cohosh, to treat PMS.
- Anemia—there are individual reports of
successful treatment of anemia using dong quai, but to date no studies verify
- Heart disease—when used in combination with
ginseng (Asian ginseng) and astragalus (Astragalus membranaceus), dong quai
decreased symptoms of chest pain and improved exercise tolerance in a small
group of people with heart disease.
- Stroke—a series of reports published in China
indicate that the use of dong quai just following a stroke demonstrated a
decrease in the amount of brain damage; more research is needed.
- High blood pressure—reports indicate that
dong quai may lower blood pressure in some individuals.
- Ulcers—animal studies suggest dong quai may
soothe ulcers, but studies in people are needed before a definitive conclusion
can be drawn.
Other conditions for which dong quai has been used clinically, although
studies are still lacking:
- Migraine headache
- Liver disorders
|Dosage and Administration|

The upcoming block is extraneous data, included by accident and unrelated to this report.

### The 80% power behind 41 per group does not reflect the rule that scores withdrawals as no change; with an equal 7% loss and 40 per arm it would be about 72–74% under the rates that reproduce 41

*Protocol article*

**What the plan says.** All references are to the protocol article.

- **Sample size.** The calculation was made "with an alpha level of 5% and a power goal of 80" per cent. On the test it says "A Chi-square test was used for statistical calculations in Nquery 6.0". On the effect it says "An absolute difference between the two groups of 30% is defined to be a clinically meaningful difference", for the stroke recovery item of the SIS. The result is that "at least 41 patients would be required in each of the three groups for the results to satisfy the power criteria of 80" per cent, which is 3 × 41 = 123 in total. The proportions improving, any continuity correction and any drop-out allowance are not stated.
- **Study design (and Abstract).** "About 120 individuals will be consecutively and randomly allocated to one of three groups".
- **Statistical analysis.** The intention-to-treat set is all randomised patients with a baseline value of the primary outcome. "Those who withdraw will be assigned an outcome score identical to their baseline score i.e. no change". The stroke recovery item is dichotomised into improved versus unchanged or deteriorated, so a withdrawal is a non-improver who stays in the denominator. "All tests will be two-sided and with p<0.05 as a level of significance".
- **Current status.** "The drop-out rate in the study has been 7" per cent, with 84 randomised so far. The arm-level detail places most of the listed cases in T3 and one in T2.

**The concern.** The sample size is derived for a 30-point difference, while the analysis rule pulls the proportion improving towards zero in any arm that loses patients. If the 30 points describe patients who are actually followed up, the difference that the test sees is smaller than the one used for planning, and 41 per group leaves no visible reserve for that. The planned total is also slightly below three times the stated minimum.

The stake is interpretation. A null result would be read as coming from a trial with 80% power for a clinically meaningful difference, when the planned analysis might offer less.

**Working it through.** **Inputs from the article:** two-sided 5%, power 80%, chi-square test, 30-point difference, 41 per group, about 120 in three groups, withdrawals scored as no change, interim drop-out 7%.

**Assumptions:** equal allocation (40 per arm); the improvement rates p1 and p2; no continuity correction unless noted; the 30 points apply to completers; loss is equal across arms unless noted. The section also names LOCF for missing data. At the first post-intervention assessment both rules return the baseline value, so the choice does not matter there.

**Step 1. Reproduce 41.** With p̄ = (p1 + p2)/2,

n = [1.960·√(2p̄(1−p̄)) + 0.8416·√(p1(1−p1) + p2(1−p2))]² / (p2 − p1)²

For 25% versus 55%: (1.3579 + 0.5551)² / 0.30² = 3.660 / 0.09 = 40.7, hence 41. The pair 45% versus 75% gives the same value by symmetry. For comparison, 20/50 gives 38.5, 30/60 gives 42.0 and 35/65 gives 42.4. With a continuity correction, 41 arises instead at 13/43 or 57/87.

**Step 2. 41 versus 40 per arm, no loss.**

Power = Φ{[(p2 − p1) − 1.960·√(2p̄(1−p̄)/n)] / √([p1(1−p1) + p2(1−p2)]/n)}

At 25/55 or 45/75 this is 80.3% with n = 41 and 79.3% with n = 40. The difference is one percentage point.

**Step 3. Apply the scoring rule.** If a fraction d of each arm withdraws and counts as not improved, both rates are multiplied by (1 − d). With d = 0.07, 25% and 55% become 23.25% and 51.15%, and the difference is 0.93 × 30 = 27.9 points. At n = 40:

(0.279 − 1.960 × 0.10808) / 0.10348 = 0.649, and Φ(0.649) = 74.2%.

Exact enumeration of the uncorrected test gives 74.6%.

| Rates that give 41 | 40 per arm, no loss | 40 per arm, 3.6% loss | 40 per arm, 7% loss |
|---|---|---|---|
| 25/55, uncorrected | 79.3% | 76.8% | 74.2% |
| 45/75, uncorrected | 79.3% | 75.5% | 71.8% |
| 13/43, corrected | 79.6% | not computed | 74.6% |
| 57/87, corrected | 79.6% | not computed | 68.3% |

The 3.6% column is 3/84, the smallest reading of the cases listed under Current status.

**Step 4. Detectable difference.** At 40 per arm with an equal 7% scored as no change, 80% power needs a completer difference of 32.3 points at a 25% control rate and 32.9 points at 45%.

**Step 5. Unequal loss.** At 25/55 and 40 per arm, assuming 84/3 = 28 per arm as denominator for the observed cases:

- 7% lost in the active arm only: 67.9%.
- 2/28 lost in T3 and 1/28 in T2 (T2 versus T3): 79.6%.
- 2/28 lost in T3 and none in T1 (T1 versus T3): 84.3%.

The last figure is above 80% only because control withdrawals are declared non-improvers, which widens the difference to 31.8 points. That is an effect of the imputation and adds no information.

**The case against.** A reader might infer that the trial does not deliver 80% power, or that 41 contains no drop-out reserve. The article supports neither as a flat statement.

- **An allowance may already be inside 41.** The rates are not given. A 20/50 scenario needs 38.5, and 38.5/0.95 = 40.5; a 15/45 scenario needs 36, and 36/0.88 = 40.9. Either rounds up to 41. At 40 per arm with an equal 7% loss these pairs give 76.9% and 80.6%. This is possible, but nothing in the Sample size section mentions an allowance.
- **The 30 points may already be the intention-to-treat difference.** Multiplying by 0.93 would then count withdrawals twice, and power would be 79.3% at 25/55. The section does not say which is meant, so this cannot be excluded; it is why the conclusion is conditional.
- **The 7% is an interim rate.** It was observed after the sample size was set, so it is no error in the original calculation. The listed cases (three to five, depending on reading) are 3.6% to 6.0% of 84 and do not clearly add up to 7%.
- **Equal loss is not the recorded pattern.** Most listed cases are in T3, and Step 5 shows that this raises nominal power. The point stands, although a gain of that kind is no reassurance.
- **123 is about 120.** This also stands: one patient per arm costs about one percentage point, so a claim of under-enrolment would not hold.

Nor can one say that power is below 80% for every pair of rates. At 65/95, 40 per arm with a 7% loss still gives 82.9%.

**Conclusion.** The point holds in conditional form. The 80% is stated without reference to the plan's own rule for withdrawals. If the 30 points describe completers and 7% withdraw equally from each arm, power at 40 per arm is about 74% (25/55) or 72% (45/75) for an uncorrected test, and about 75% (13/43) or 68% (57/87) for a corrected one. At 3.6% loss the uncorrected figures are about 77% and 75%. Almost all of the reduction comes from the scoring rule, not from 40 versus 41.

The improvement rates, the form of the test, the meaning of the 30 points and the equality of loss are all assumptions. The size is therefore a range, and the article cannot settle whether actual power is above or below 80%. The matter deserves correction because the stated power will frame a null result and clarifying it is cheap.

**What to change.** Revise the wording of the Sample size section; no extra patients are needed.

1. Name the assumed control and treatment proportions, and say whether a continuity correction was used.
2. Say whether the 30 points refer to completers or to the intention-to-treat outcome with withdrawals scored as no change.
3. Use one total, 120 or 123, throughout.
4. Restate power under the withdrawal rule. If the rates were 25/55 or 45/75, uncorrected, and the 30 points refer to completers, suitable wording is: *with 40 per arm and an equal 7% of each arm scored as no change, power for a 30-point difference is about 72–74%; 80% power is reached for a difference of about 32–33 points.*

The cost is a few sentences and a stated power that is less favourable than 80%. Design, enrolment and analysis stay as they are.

In different parts of the world, dong quai is available in a variety of forms
including tablets, powders, and injectable solutions. The latter are used in
China and Japan in appropriate hospital or health center settings; injectable
solutions are not available commercially in the United States or other Western
countries and homemade injectable solutions should never be used.
Dong quai should be stored in a cool, dry place and, like all herbal
products, be used prior to the expiration date.
Dong quai is not recommended for children because no information relating to
appropriate doses of the herb for children has been found in the literature to
Dried herb (raw root) may be boiled or soaked in wine before consuming.
Powdered herb (available in capsules)—500 to 600 mg
tablets or capsules up to 6 times per day.
Tincture (1:5, 70% alcohol): 40 to 80 drops (equivalent to 2 to 4 mL; there
are 5 mL in a teaspoon) 3 times per day.
Drinking the essential oil of dong quai is not recommended because it
contains a small amount of cancer-causing substances. The amount of oil in the
herb and its extracts is not significant and is not a health concern.
Dong quai should not be used by those who have chronic diarrhea or abdominal
Dong quai, particularly at high doses, may increase an individual's
sensitivity to sunlight and subsequently cause skin inflammation and rashes.
People taking dong quai should minimize their exposure to sunlight or use